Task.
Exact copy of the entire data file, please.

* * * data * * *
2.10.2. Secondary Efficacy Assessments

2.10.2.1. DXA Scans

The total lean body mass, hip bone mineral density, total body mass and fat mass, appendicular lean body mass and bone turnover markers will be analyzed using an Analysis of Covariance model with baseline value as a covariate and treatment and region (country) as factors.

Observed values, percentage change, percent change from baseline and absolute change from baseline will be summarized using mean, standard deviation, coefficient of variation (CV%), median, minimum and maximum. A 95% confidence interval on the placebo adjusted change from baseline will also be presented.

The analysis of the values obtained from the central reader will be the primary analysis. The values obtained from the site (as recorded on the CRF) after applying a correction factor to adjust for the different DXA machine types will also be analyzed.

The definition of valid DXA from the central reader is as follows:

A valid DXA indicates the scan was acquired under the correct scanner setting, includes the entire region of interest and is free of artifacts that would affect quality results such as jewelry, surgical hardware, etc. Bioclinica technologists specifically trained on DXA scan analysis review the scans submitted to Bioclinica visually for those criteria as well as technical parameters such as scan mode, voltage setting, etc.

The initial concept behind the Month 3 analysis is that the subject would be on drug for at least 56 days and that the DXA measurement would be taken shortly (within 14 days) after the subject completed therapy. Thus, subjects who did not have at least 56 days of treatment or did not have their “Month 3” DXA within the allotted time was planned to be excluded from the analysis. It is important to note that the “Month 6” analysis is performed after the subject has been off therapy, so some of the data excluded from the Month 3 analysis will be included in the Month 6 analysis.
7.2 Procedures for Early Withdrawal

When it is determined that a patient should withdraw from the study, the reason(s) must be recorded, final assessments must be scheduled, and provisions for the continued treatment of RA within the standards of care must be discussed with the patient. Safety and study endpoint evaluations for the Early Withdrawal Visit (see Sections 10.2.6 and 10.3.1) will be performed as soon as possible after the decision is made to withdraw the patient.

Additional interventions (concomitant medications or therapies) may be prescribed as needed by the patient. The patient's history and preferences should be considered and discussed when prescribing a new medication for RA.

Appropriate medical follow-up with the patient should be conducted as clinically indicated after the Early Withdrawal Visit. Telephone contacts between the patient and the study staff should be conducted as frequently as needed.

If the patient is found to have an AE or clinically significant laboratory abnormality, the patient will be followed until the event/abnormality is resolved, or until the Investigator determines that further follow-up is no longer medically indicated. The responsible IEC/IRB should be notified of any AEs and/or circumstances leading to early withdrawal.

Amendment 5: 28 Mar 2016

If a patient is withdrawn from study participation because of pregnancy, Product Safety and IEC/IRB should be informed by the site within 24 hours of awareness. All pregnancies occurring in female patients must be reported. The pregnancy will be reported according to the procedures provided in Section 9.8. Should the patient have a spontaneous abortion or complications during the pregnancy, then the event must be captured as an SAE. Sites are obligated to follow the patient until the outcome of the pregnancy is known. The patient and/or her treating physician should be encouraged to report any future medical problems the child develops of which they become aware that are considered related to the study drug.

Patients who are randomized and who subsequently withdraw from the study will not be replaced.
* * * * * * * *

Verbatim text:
2.10.2. Secondary Efficacy Assessments

2.10.2.1. DXA Scans

The total lean body mass, hip bone mineral density, total body mass and fat mass, appendicular lean body mass and bone turnover markers will be analyzed using an Analysis of Covariance model with baseline value as a covariate and treatment and region (country) as factors.

Observed values, percentage change, percent change from baseline and absolute change from baseline will be summarized using mean, standard deviation, coefficient of variation (CV%), median, minimum and maximum. A 95% confidence interval on the placebo adjusted change from baseline will also be presented.

The analysis of the values obtained from the central reader will be the primary analysis. The values obtained from the site (as recorded on the CRF) after applying a correction factor to adjust for the different DXA machine types will also be analyzed.

The definition of valid DXA from the central reader is as follows:

A valid DXA indicates the scan was acquired under the correct scanner setting, includes the entire region of interest and is free of artifacts that would affect quality results such as jewelry, surgical hardware, etc. Bioclinica technologists specifically trained on DXA scan analysis review the scans submitted to Bioclinica visually for those criteria as well as technical parameters such as scan mode, voltage setting, etc.

The initial concept behind the Month 3 analysis is that the subject would be on drug for at least 56 days and that the DXA measurement would be taken shortly (within 14 days) after the subject completed therapy. Thus, subjects who did not have at least 56 days of treatment or did not have their “Month 3” DXA within the allotted time was planned to be excluded from the analysis. It is important to note that the “Month 6” analysis is performed after the subject has been off therapy, so some of the data excluded from the Month 3 analysis will be included in the Month 6 analysis.
7.2 Procedures for Early Withdrawal

When it is determined that a patient should withdraw from the study, the reason(s) must be recorded, final assessments must be scheduled, and provisions for the continued treatment of RA within the standards of care must be discussed with the patient. Safety and study endpoint evaluations for the Early Withdrawal Visit (see Sections 10.2.6 and 10.3.1) will be performed as soon as possible after the decision is made to withdraw the patient.

Additional interventions (concomitant medications or therapies) may be prescribed as needed by the patient. The patient's history and preferences should be considered and discussed when prescribing a new medication for RA.

Appropriate medical follow-up with the patient should be conducted as clinically indicated after the Early Withdrawal Visit. Telephone contacts between the patient and the study staff should be conducted as frequently as needed.

If the patient is found to have an AE or clinically significant laboratory abnormality, the patient will be followed until the event/abnormality is resolved, or until the Investigator determines that further follow-up is no longer medically indicated. The responsible IEC/IRB should be notified of any AEs and/or circumstances leading to early withdrawal.

Amendment 5: 28 Mar 2016

If a patient is withdrawn from study participation because of pregnancy, Product Safety and IEC/IRB should be informed by the site within 24 hours of awareness. All pregnancies occurring in female patients must be reported. The pregnancy will be reported according to the procedures provided in Section 9.8. Should the patient have a spontaneous abortion or complications during the pregnancy, then the event must be captured as an SAE. Sites are obligated to follow the patient until the outcome of the pregnancy is known. The patient and/or her treating physician should be encouraged to report any future medical problems the child develops of which they become aware that are considered related to the study drug.

Patients who are randomized and who subsequently withdraw from the study will not be replaced.